When a person takes naming rights on a charity, they are putting their character forward to the public as a reason to make a donation. They are asking people to trust them on the basis of their reputation. They cannot complain if people decide to carefully scrutinise that reputation.
That last paragraph is spot on. But even sleazy blighters can have genuine concern for people in need. Cynicism about good works done by others just makes the cynic look ungenerous.
I like Julie Bishop. She has been a loyal and hard working deputy leader of the Liberal Party under three different leaders. It is not often I disagree with her.
But she said today that she thought it was important that Australia support India’s hosting of the Commonwealth Games.
No. It’s not.
Or at least, it is less important than the safety and health of athletes and other visitors.
India has had seven years to prepare for the games. The games begin on October 3rd – a week from today. But athletes are arriving to filthy conditions, collapsing beds, non functioning taps, toilets and other basic amenities.
National teams could stay in hotels in the city, at substantial additional expense. But it would not be safe for them to do so. The Indian government has said it cannot guarantee the safety of visitors outside the games village and games venues.
I’m surprised they think they can guarantee a safe location anywhere.
There have been at least fourteen major terrorist attacks in New Delhi since the year 2000. Hundreds of people have been killed.
There have been clear threats from islamic terrorist groups to kidnap athletes and other games visitors. These threats are not new. They have been made by al-Qaeda for the last several years.
Given the high level of risk to games visitors, it is simply inexcusable that India does not have adequate facilities in place a week before the games, and as athletes are arriving.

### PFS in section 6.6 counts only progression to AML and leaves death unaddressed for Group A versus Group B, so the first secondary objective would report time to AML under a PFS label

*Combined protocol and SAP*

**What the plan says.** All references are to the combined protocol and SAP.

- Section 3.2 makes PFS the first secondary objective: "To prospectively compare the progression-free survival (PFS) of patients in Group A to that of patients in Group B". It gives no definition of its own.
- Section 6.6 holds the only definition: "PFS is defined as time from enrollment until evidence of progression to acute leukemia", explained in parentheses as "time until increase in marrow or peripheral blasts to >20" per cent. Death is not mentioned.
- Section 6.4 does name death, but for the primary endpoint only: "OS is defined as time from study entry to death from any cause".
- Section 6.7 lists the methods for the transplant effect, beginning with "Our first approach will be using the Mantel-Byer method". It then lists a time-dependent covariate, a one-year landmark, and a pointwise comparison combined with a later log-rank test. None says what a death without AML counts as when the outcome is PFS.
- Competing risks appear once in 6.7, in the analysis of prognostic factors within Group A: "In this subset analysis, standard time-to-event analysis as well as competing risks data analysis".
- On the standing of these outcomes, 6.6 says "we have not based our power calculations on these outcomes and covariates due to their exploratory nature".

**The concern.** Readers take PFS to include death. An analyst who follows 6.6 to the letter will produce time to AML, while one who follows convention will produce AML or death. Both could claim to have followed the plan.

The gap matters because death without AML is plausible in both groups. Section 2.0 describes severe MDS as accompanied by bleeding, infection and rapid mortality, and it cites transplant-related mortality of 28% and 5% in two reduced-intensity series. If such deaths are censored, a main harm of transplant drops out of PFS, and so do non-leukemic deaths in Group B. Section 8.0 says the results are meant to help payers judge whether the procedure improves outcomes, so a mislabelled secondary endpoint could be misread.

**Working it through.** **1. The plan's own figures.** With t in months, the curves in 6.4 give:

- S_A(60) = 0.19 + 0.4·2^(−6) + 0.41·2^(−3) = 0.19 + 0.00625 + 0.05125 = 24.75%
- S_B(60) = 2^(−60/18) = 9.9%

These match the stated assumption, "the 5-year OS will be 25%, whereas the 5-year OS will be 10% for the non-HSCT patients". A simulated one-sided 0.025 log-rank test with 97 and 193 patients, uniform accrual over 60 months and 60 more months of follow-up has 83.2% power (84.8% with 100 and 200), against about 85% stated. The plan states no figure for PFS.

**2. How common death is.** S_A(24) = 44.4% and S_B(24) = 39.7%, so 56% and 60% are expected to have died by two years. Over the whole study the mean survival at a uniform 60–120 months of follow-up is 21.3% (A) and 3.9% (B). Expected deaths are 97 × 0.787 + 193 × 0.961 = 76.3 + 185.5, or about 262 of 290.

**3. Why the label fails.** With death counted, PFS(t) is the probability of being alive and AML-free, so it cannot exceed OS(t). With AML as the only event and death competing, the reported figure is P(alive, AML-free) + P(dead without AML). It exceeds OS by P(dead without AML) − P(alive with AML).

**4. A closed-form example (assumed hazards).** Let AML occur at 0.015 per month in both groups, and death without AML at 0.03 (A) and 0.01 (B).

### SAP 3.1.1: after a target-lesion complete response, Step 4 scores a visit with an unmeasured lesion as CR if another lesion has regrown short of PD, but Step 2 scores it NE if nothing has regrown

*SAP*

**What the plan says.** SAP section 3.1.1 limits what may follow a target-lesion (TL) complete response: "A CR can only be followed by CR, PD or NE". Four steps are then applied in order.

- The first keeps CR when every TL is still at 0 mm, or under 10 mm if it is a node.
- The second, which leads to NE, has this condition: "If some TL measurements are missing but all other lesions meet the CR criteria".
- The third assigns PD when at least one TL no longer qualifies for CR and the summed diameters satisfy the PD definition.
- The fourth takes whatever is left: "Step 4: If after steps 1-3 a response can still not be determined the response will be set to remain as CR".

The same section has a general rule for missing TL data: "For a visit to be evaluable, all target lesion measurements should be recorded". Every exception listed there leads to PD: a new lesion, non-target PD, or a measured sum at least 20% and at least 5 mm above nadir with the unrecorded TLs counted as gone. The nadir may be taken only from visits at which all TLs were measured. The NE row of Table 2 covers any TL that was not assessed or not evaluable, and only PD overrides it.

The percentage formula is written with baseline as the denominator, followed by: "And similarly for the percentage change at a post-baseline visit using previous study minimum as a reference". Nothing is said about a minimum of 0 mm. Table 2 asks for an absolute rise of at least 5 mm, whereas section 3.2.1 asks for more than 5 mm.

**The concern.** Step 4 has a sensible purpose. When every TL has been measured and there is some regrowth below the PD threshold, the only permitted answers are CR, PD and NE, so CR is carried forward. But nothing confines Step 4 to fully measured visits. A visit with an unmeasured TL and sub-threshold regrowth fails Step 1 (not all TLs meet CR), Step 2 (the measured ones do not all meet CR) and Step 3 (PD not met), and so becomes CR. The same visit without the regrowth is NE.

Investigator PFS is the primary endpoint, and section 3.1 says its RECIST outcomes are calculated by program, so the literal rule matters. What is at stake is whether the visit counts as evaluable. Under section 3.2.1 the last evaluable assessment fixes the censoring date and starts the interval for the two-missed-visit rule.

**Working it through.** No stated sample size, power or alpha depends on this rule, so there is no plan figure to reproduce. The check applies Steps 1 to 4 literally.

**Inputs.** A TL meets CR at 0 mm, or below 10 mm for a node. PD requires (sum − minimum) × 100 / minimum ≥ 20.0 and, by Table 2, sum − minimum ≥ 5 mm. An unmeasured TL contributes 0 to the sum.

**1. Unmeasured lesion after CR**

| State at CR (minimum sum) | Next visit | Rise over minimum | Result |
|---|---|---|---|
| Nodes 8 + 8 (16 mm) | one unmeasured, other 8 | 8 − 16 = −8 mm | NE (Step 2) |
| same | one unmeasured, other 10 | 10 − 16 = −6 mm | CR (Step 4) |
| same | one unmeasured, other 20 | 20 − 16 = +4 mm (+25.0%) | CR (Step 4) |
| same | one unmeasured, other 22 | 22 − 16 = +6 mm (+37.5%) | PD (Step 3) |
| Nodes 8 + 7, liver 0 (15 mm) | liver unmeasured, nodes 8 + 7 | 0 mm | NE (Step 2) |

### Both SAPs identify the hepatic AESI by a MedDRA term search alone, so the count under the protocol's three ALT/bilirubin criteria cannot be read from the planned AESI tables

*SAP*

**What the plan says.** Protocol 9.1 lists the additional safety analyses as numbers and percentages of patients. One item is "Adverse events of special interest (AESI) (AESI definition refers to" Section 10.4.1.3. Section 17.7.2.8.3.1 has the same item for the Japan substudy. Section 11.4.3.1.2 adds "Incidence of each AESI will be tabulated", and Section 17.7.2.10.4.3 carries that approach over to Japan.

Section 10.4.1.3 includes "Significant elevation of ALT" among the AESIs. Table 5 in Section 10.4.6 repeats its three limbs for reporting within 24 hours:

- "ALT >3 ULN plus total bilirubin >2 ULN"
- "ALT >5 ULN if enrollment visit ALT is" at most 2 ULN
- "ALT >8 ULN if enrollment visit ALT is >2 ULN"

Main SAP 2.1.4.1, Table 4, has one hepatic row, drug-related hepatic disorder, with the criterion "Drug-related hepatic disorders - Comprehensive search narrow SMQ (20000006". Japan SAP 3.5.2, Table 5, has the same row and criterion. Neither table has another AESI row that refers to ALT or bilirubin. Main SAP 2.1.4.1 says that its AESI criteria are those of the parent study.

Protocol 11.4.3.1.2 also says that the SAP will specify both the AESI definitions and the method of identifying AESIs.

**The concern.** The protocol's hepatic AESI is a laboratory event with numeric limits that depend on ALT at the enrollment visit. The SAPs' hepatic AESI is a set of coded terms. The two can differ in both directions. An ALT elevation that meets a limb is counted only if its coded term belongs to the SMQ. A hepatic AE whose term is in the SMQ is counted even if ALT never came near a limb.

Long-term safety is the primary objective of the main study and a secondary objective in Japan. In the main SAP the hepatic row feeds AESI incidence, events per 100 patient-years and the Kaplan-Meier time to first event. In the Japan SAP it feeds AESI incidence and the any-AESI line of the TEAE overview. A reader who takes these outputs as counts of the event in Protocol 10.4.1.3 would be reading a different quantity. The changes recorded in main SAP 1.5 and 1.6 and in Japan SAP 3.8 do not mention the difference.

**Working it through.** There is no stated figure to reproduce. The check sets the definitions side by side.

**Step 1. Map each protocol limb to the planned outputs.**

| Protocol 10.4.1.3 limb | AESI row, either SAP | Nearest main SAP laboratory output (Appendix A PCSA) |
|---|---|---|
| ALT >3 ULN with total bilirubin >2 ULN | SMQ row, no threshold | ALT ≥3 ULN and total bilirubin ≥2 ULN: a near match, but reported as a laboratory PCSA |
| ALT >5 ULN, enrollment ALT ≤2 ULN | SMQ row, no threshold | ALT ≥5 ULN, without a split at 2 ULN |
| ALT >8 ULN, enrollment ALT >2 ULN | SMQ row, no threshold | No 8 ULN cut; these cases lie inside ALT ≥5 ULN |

I ended my post featuring Morgan Freeman with the suggestion: ‘if you don’t think race should make a difference, stop acting like race makes a difference.’
So I was interested to read in Qantas’ in flight magazine about how jolly well some of those indigenous football players are doing.
Qantas even has a program to help them along, poor dears. Because, you know, of the extra help they need.
The whole tenor of the article was ‘Oh. you’re black, and you’re good at something. Gosh. Well done!’
This is a perfect example of Ayaan Hirsi Ali calls ‘the racism of low expectations.’
It is promoted by race relations commissioners, social workers and the media. It is applied to Australia’s indigenous peoples and to non-white immigrants.
It is insidious, insulting and destructive.
KFC Australia have withdrawn a TV ad after claims it was racist.
Except that it isn’t racist. At all. Not remotely.
You would only think this was racist if you viewed it through a large number of racist assumptions. Or with the assumption that US stereotypes about African Americans apply in Australia to any non-European people.
The people in the ad are West Indians. Unsurprisingly, they are supporting the West Indies cricket team. The white guy is not West Indian. He is supporting the Australian cricket team. As in most sporting events, people tend to sit with people who support the same team they do.
Would this be an uncomfortable situation? Oh yes. Would sharing food everyone enjoys make a difference? Maybe. It’s pretty obvious the West Indians are having a good time anyway.
The misperceptions of a few whiners in the US don’t make a perfectly innocent and amusing ad into something suspicious.
KFC should have told the whiners to sod off.